Jonah Marbles - VM - Victoria Emily Jones
Jonah Swallowed and Cast Up
Out of the Belly of the Beast
by Victoria Emily Jones
Jonah was the most popular Old-Testament story in Christian art before Constantine, showing up mostly in funerary settings (painted on catacomb walls, carved into sarcophagi) but occasionally making domestic appearances, as is the likely origin of the four freestanding Jonah statuettes in the collection of the Cleveland Museum of Art. Discovered in Asia Minor in the 1960s, the so-called Jonah Marbles are thought to have decorated the house or ornamental fountain of a wealthy Christian family in the third century in what is today central Turkey.
The group follows the three-part visual sequence that had already become standard—Jonah swallowed by the sea monster, Jonah disgorged by the sea monster, and Jonah lying at rest under a gourd vine—and to it adds a fourth: Jonah standing in prayer. I will focus on the first two.
You’ll notice I said “sea monster.” While we’re accustomed to seeing the “great fish” of the biblical narrative rendered as a whale in children’s storybook illustrations, early Christians tended to imagine this creature as a ketos, the mythical Greek sea monster who was wolf-like up front (with a long muzzle, pointy ears, and usually forepaws) but whose bottom half was a serpentine fish tail. Ketos is the Greek word the Septuagint uses in the book of Jonah. Our anonymous sculptor had probably never seen a whale, but he had seen artistic representations of terrorizing ketoi on vases and mosaics and other objects, so it makes sense that he would have drawn on this established iconography.
Jonah, of course, was interpreted allegorically as a figure of Christ, who explicitly drew the comparison when responding to the Pharisees’ demand for a sign: “For just as Jonah was three days and three nights in the belly of the great fish,” Jesus said, “so will the Son of Man be three days and three nights in the heart of the earth” (Matthew 12:40).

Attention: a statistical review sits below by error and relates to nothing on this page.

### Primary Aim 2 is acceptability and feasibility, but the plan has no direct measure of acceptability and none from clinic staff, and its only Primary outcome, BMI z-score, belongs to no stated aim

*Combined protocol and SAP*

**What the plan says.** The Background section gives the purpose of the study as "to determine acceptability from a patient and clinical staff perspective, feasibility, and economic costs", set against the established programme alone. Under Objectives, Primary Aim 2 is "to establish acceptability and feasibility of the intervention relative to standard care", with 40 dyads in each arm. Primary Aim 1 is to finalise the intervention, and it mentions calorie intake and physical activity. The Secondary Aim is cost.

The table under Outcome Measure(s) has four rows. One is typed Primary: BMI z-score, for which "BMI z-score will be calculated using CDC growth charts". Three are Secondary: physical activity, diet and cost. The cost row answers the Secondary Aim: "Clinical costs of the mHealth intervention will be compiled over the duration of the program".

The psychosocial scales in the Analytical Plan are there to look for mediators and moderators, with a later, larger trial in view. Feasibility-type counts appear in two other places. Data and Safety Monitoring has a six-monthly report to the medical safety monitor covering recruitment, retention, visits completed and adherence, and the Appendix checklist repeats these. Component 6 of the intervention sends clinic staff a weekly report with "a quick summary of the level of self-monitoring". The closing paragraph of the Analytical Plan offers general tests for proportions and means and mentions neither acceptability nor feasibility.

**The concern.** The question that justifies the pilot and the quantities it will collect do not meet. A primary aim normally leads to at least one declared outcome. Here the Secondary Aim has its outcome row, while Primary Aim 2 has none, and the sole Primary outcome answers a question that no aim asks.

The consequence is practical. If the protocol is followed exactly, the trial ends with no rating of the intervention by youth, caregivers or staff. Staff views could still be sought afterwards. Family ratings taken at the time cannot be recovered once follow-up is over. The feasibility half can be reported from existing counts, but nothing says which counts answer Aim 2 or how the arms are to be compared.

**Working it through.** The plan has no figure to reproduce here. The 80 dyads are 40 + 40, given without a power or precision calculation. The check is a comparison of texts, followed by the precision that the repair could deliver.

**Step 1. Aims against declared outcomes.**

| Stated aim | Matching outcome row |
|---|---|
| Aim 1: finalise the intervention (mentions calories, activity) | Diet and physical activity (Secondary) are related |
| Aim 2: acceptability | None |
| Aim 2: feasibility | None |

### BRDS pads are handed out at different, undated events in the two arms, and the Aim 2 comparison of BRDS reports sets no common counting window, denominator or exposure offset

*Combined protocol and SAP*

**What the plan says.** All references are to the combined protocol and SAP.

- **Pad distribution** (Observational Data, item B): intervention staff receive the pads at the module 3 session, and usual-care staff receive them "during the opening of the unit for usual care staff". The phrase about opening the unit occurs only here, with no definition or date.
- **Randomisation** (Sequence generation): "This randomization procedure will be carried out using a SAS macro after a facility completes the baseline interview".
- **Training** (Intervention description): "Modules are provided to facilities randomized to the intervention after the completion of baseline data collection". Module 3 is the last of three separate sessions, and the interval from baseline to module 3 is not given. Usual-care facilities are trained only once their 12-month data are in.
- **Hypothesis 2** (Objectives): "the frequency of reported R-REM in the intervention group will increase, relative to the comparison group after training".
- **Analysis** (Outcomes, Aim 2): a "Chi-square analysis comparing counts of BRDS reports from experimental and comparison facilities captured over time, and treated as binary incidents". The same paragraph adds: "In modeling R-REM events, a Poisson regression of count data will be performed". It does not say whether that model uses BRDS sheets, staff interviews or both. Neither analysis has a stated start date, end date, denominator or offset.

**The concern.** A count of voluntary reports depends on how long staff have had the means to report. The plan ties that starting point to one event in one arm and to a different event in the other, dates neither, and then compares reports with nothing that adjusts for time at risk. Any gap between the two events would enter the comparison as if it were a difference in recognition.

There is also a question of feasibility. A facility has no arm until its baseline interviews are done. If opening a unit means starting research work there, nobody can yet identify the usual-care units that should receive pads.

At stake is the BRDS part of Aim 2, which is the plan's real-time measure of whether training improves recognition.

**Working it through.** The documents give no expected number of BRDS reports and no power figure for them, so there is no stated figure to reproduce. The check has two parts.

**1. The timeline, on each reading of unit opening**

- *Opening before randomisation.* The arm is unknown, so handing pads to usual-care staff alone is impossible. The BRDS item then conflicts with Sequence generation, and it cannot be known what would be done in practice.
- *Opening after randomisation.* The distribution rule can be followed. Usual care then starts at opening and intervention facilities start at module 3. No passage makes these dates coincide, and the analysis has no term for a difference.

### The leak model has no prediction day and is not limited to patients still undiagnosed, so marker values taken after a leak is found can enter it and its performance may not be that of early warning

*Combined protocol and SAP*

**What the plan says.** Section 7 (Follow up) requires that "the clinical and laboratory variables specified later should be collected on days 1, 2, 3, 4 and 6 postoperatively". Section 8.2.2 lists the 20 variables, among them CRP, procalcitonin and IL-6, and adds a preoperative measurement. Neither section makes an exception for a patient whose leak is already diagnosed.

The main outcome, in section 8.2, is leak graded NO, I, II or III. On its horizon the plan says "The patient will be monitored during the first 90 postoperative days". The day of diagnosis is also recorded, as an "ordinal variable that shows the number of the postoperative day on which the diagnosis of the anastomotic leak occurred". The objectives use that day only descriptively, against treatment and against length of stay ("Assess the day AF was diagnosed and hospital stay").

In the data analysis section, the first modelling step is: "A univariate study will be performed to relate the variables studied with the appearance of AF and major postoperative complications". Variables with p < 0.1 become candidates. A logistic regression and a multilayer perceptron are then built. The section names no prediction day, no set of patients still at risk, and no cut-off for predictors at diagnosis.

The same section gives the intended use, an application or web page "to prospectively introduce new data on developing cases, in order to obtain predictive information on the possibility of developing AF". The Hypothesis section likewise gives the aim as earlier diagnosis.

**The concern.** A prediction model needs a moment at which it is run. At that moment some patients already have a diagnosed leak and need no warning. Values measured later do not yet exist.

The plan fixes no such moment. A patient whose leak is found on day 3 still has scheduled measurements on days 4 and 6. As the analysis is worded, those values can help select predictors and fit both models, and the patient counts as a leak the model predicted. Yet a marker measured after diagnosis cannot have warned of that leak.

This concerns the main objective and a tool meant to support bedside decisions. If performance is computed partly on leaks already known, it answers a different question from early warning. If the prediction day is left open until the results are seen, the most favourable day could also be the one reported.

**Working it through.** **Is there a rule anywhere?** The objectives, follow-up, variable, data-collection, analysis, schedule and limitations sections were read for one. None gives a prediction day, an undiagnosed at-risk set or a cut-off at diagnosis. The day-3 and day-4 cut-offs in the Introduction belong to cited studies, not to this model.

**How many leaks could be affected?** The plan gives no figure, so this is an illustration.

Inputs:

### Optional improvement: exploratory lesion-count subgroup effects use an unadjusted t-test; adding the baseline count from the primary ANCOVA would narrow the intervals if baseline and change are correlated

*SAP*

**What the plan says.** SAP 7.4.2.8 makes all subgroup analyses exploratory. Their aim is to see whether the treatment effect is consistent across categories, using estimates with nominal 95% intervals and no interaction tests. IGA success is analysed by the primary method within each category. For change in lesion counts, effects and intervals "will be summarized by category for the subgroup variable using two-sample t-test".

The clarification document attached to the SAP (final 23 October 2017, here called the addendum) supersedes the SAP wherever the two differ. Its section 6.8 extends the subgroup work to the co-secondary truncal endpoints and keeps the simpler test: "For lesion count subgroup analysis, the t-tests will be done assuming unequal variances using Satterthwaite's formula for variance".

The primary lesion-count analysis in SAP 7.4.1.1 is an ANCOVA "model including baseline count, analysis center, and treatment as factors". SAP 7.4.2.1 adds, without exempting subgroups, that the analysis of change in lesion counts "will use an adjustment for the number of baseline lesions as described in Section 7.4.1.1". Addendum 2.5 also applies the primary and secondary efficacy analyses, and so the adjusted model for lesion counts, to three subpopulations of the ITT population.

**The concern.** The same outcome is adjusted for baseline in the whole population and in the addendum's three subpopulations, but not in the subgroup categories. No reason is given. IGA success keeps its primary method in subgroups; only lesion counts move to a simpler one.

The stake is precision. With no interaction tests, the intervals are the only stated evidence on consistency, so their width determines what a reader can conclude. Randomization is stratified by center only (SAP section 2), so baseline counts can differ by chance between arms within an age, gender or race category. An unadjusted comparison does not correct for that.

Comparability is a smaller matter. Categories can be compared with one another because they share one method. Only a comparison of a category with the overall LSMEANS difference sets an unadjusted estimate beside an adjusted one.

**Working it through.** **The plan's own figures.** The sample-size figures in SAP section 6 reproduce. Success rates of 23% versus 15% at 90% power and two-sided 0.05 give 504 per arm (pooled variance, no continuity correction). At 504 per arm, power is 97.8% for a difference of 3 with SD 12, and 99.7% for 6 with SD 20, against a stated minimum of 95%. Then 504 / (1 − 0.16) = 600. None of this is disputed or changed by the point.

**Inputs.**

If Jonah’s being swallowed by the sea beast and lying in the darkness of its belly points forward to Jesus’s being swallowed by death and buried in a tomb, then Jonah’s being disgorged from the sea beast points forward to Jesus’s resurrection, his bursting forth out of death’s maw. And that’s just what we see, on an allegorical level, in the second Jonah Marble: Jesus as a heroic nude, arms raised in triumph, being ejected by the enemy who cannot hold him.
Moreover, if this is a picture of Christ in his death and resurrection, then it’s also, by extension, a picture of his followers. One reason Jonah was such a beloved subject among Christians throughout the Roman Empire during the persecutions is because his story, and its New-Testament fulfillment, reminded them of the ultimate powerlessness of the grave, of the hope they had of rising again on the last day. And it is a picture not only of what will be but also of what has been in baptism: the believer’s dying to sin and being raised to new life in Christ (Romans 6:1–11). The nakedness of Jonah emerging from the ketos strengthens its baptismal association: because nakedness is a phenomenon of both death and birth, the church at the time practiced, as several patristic writings indicate, naked baptisms.* The catechumen would strip off the clothes of the old self and would emerge from the ritual waters reborn, like a baby from the womb, to be clothed anew.
So Jonah Swallowed and Jonah Cast Up are multivalent Eastertide images that express both physical and spiritual realities, enfolding biblical history with Christian liturgy and doctrine and future promise.
Jonah Swallowed, made in Asia Minor, probably Phrygia (central Turkey), 280–90 CE. Marble, 50.4 × 15.5 × 26.9 cm. Cleveland Museum of Art, Ohio, USA.
Jonah Cast Up, made in Asia Minor, probably Phrygia (central Turkey), 280–90 CE. Marble, 41.5 × 36 × 18.5 cm. Cleveland Museum of Art, Ohio, USA.
Victoria Emily Jones lives in the Baltimore area of the United States, where she works as an editorial freelancer and blogs at ArtandTheology.org. Her educational background is in journalism, English literature, and music, and her current research focuses on ways in which the arts can stimulate renewed theological engagement with the Bible. She serves on the board of the Eliot Society, a faith-based arts nonprofit, and is a contributor to the Visual Commentary on Scripture, an initiative of King’s College London.
* See Robin M. Jensen, Living Water: Images, Symbols, and Settings of Early Christian Baptism. Leiden: Brill, 2010.
ArtWay Visual Meditation 3 May 2020